07 Jun Kindness – Is that so difficult?
The way I see it, we’re all muddling along doing the best we can, so it seems to me we could try to show a little more kindness to others – and ourselves.
An acid test of relationships is whether the positive interactions outweigh the negative – research says at least five positive to three negative interactions, but I think five to one is even better. This applies not only to close, personal relationships, but also friends, colleagues, and anyone we run into in the course of our days.
It can be a real eye-opener to start counting the positive and negative interactions we have with others. We can’t change other people, but we can change how we respond to them. We can choose to be kind and respond positively.
I like the idea of gently turning a blind eye to the faults and foibles of others. One of the things I appreciate most about getting older is that I don’t feel the need any more to adjust or change other people in order to be happy. I can focus more easily on appreciating the goodness in others, and that helps kindness to grow.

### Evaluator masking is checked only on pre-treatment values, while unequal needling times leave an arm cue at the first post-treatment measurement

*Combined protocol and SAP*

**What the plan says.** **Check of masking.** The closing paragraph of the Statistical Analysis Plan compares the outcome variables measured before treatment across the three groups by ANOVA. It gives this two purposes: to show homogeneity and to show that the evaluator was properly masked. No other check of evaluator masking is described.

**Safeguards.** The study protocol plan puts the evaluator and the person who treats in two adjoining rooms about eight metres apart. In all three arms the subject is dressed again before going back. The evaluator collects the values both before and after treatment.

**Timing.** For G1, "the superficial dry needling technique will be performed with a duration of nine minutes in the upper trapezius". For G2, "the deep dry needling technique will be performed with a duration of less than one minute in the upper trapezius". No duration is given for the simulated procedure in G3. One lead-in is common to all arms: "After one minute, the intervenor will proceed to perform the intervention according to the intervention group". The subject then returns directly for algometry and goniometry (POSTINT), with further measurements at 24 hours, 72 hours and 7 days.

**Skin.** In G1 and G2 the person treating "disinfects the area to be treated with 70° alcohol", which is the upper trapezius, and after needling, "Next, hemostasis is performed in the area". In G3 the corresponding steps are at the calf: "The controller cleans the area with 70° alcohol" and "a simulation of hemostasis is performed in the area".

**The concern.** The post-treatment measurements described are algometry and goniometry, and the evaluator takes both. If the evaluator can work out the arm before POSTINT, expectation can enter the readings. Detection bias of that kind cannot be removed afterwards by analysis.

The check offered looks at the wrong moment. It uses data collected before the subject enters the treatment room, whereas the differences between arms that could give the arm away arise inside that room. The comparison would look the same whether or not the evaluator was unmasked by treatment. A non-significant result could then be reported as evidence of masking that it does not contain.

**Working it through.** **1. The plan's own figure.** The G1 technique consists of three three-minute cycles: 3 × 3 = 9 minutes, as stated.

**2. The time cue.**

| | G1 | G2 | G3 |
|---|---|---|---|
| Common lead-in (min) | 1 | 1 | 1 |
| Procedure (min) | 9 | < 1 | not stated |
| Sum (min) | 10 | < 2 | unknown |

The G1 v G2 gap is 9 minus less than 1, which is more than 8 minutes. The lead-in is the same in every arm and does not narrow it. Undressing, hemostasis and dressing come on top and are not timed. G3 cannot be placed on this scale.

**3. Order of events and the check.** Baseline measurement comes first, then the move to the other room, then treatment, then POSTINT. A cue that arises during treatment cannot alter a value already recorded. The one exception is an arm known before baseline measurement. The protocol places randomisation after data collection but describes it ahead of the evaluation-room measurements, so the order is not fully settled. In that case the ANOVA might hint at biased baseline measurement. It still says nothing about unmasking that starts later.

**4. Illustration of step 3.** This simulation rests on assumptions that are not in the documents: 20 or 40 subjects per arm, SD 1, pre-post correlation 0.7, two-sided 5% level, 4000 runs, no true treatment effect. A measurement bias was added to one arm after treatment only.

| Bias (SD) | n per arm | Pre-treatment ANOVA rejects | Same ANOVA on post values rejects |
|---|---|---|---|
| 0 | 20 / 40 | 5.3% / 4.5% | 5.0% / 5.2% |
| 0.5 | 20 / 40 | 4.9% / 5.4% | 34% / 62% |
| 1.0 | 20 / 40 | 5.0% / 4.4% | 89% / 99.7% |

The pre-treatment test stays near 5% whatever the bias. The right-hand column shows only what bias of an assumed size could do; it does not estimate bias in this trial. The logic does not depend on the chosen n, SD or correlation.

And when we ourselves mess up or behave in ways less than our best selves, I think we can talk more kindly to ourselves, to cut our own selves a little slack and try again tomorrow. It helps us see that other people are also muddling along doing the best they can, just like we are.
Letting go of perfection
Notice I referred to our best selves, not our perfect selves. Seeking perfection is an enemy of the good. We are in danger of not seeing the good in others and in ourselves if we are always seeking perfection.
If we start thinking of ourselves as kind, and put some effort every day into spreading kindness to others – to having more positive interactions than negative – then change will happen. I like how Carol Dweck frames change:
“…even when you think you’re not good at something, you can still plunge into it
wholeheartedly and stick to it.”